Supergroups rarely work out the way we hope they will, at least for that first fleeting instant when the project is initially announced. It’s almost always the same. On paper, the meeting of brilliant and eclectic minds looks like a surefire recipe for pure musical alchemy. Then, partly due to impossibly high expectations that nothing short of the second coming of Frank Zappa and the Mothers of Invention could have satisfied, the project falls flat in its face. Lou Reed on his own was one of the most important innovators in the history of modern popular music. Lou Reed with Metallica was a whole new breed of awful. In short, just because artists who have achieved success on their own or as part of a group can work together doesn’t mean they should.
So when three musicians of such rare talent and pedigree as Marco Minnemann (drums), Guthrie Govan (guitar), and Bryan Beller (bass) announce that they are getting together to work on a fusion project called The Aristocrats, the sense of skepticism comes on thick and fast. Minnemann has played with everyone from instrumental guitar virtuoso Paul Gilbert to technical death metal legends Necrophagist; Govan has played with Asia and Steven Wilson, among many other notable names; and Beller, who tours with the alien himself, Joe Satriani, has recorded with Steve Vai for 15 years, and has formed a longstanding musical partnership with former Zappa guitarist Mike Keneally. All are brilliant solo artists and composers in their own right, too.
One would think that putting these three in the same room together would be nothing short of a disaster. Too many cooks in the kitchen, and all that. Fusion is a tricky game. It can easily devolve into the clumsy tacking on of disparate parts gleaned from genres x, y, and z simply for the sake of putting x, y, and z together — not because they sound particularly good when played in sequence or rearranged in any of the infinite possible permutations. So then what makes The Aristocrats sound so natural on record?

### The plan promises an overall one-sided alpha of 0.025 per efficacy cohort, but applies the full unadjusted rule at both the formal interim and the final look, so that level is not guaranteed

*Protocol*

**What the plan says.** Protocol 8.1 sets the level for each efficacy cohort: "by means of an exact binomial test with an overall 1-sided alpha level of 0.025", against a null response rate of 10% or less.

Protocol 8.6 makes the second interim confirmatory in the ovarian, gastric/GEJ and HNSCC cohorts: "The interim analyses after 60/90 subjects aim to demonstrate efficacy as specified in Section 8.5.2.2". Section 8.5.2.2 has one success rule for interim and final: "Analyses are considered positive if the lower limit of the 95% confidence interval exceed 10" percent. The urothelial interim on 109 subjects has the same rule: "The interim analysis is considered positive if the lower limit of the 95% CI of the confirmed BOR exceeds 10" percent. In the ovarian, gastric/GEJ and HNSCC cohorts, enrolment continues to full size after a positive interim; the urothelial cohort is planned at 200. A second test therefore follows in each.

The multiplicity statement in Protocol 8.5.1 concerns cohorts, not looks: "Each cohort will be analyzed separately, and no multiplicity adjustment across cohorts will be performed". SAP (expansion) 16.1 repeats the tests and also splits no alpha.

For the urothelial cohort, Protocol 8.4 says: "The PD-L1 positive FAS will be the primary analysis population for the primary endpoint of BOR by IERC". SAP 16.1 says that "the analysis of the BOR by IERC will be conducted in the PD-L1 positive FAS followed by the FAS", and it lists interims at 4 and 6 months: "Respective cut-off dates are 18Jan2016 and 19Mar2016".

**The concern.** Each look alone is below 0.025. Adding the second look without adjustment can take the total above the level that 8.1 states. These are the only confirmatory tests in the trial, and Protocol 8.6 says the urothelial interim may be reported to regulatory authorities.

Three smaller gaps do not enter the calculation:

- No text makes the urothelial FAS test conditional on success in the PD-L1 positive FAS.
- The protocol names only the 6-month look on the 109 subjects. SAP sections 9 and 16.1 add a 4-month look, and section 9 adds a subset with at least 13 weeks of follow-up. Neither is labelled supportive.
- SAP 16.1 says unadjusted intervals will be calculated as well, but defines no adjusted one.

Photo Courtesy of Kris Claerhout
“It’s the kind of thing that comes from having a lot of shared musical influences and backgrounds so that it’s really a part of us whether we’re playing together or not,” Beller says over the phone from Europe where he’s just wrapped up another tour with Satriani.
“So when we get together, the thing that makes us us is always there.”
That intangible “we” that now seems so clear to the trio was present almost from the outset, according to Aristocrats lore. They first got together to play what was supposed to be a one-off show at the Winter NAMM trade event in Anaheim, California in January of 2011. But such was the response of the crowd and the level of on-stage chemistry that they immediately felt the forces of destiny were at work. Rather than second guess it, they decided to run with it. They agreed that each would independently write three songs for their eponymous debut record. They had at their disposal that terrible unknown freedom to create within the limitless bounds of fusion. A little bit of jazz, a heaping helping of classic rock, some Zappa. Somehow, it all came together, even if they didn’t know exactly what they were getting into, says Beller.
Photo Courtesy of Jennifer Young
“The first record we didn’t know what we were writing for because we didn’t know what the project was. We didn’t know if it was gonna be a real band or not. We were hoping, but you never know. And so we just wrote what we thought would be cool.”
Though each of the members of the band busy themselves with a steady cycle of recording and touring with multiple acts, in addition to managing their own solo careers, The Aristocrats have found plenty of time to tour together. And it’s precisely that time on the road that has galvanized The Aristocrats into a real band comprised of players who understand each other in terms of both their playing ability and their individual idiosyncrasies. That level of intimate knowledge of each other, as Beller describes it, showed through in the band’s second album, 2013’s Culture Clash.
“Once we toured together for the first record, we put that into the second record with a much greater knowledge of who we were and what we did,” Beller says. “At this point, we can write a little thing, like, ‘Oh, this’ll be super fun for Guthrie to do.’ Or, ‘Marco’ll have a blast with this.’ So the familiarity has helped in a lot of ways.”
So, call The Aristocrats an anomaly. A supergroup that delivers beyond the allure of the names involved and becomes more than just the sum of its parts. In fact, let’s not call it a supergroup at all. Let’s just call it a band.
■ The Aristocrats play Sunday at Riverside Live House (河岸留言—西門紅樓展演館), 177, Sining S Rd, Taipei City (台北市西寧南路177號). Tickets are NT$2,000 in advance, NT$2,500 at the door, with group rates available. Doors open at 8pm and the show gets started at 8:30pm.
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